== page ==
front wheels ; but within the limits of variation of 
distance, possible in a coach, this can occur in only 
such a small degfree that the disadvantacre is more 
than balanced by the other advantages of a longer 

A very short-coupled coach can never be entirely 
safe at high speeds, especially if the horses are 
galloping : a short wheel base, overhung in front 
by the body, will cause the coach to rock to and fro, 
and especially to swing sideways. A short base is 
generally obtained by putting the front wheels far 
_ _ under the front boot, 

and the effect of this 
projection of the front 
of the coach beyond the 
perch-bolt can be ap- 
preciated by imagining 
the front axle pushed 
back nearly as far as the centre of the body, and the 
coach pulled from that point. It will be seen that a 
slight side motion of the front wheels will be greatly 
magnified at the front end of the coach, and will 
cause a dangerous swing (Fig. 75). 

The distance between the axles of a coach should 
not be less than 6 ft. 6 in. 

A third element of resistance to the motion of a 
vehicle, is the action of gravity when ascending a 


1 1 


n n 




U U 


1 1 


Fig. 75. 

1 68 


CH. X 

slope, where a portion of the weig-ht has to be raised 
vertically. The proportion of the weight thus lifted 
is directly as the height of the inclined plane is to its 
horizontal length, and is, therefore, easily computed. 

If a road rises one foot in every ten of its length, 
or, in other words, has a erade of one in ten, the 
power of the horses must be exerted to raise one- 
tenth of the weight of the coach all the time that 
the coach is ascending the slope, and this resistance 
must be added to that of the rolling friction and the 
axle friction. 

On all except very slight grades, this resistance 
becomes important, as the accompanying table 

Percbntagbs of Resistance from 




OF Grade. 






I in 200 





I in 100 





I in 90 





I in 80 





I in 70 





I in 60 





I in 50 





I in 40 





I in 35 





I in 30 





I in 25 





I in 20 





I in 15 





I in 10 





1 in 8 





I in 6 






These figures are for a heavy four-wheeled 
vehicle, on hard macadam (Morix, pp. 45 and 
127). As the grade increases, its importance in 
using up the power is manifest, until at a grade 
of I in 55 the percentages of rolling resistance and 
grade resistance are equal, and at i in 45 the grade 
resistance is one-half of the whole. At i in 20, 
which may be considered a permissible grade on a 
mountain road, the grade resistance is nearly three- 
quarters of the whole, and at i in 10, which should be 
the utmost limit of mountain roads, it is 84 per cent. 

Grades of i in 8, to i in 6, now and then met with,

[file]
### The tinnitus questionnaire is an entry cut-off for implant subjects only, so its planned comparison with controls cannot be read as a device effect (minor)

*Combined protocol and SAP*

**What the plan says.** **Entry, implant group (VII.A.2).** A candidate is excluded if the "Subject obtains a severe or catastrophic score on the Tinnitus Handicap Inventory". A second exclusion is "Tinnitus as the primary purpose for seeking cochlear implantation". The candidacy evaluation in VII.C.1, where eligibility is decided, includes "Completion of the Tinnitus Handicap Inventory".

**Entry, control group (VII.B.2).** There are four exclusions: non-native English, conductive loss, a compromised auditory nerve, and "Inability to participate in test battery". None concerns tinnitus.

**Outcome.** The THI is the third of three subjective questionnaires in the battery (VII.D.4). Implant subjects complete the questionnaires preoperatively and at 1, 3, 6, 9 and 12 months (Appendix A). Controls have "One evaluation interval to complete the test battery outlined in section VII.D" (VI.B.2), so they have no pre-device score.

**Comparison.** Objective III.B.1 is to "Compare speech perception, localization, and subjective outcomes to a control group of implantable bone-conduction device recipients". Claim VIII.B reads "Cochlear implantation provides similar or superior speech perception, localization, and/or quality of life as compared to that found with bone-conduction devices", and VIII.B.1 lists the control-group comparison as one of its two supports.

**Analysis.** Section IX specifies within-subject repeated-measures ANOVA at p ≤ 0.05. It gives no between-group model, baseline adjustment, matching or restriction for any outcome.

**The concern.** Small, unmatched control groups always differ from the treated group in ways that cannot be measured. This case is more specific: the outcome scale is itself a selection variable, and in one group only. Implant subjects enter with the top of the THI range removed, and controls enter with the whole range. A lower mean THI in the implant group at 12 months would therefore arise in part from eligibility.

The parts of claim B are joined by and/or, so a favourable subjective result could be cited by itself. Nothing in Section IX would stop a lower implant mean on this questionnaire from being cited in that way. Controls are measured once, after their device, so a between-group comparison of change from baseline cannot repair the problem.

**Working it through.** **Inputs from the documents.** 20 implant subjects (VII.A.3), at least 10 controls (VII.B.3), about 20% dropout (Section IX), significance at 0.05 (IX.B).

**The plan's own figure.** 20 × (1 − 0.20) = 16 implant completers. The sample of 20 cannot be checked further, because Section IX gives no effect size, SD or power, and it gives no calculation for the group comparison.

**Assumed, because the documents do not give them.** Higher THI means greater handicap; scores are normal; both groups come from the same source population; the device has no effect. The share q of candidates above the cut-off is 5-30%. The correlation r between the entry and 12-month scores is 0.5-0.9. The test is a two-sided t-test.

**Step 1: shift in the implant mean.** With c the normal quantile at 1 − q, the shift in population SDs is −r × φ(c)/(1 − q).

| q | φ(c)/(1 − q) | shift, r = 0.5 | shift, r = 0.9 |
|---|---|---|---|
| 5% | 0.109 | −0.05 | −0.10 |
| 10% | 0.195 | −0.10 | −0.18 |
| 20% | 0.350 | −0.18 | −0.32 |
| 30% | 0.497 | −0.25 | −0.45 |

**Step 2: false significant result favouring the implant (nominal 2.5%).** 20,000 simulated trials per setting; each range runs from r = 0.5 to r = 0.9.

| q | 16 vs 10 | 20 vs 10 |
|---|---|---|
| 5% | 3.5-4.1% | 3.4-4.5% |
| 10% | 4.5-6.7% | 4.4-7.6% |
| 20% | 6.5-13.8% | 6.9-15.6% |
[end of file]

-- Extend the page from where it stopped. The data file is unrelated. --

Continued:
can be ascended with an ordinary load only by the 
use of extra horses. 

Macneill, in 1838, recommended i in 40 as the 
maximum grade on a main road of the best class, 
but on a large proportion of the great European 
roads, in mountainous countries, i in 25 is constantly 
used, and there are grades of that steepness on the 
great Holyhead coach road in England and Wales. 
In all these cases, the surface is nearly perfect. 

A grade of i in 20 is the steepest up which a 
fresh team, with a moderately loaded coach, should 
trot, and then only when the distance is short, not 
more than 300 yards. 

All experiments agree in putting the resistance 
to rolling, on a well-paved stone street, at about two- 
thirds of that on a eood, macadam-surfaced, road, 
and every attentive coachman will feel the difference 
in the action of the horses and the movement of the 


coach when he runs off of any other knid of a road 
on to the stones. 

Of course, a paved road to be good must be made 
of flat topped stones, and the joints must be so 
small, that the wheels cannot drop into them in cross- 
ing them. In many old pavements the stones are 
so rounded and worn, that they are excessively dis- 
aofreeable to drive over, even while their resistance to 
traction may be less than that of smooth macadam. 

The goodness of a road depends not only upon 
its smooth upper surface, but also upon its solidity, or 
what coachmen often call its soiuidiicss. In England, 
about 1830, which was the height of the coaching 
era, just before railroads came into use, there was a 
great controversy between the advocates of the two 
systems known as Telford's and MacAdam's.* 

MacAdam held that a sufficient layer, that is 
from 8 to 12 inches, of stone broken to a size to 
pass through a two-inch ring, laid on even a yield- 
ing foundation, made the best road ; Telford in- 
sisted that it was necessary to have a strong stone 
foundation under the broken stone. 

Telford's view is now generally adopted in 
Europe, especially for wet climates, but in America 
it is an open question which system is the better.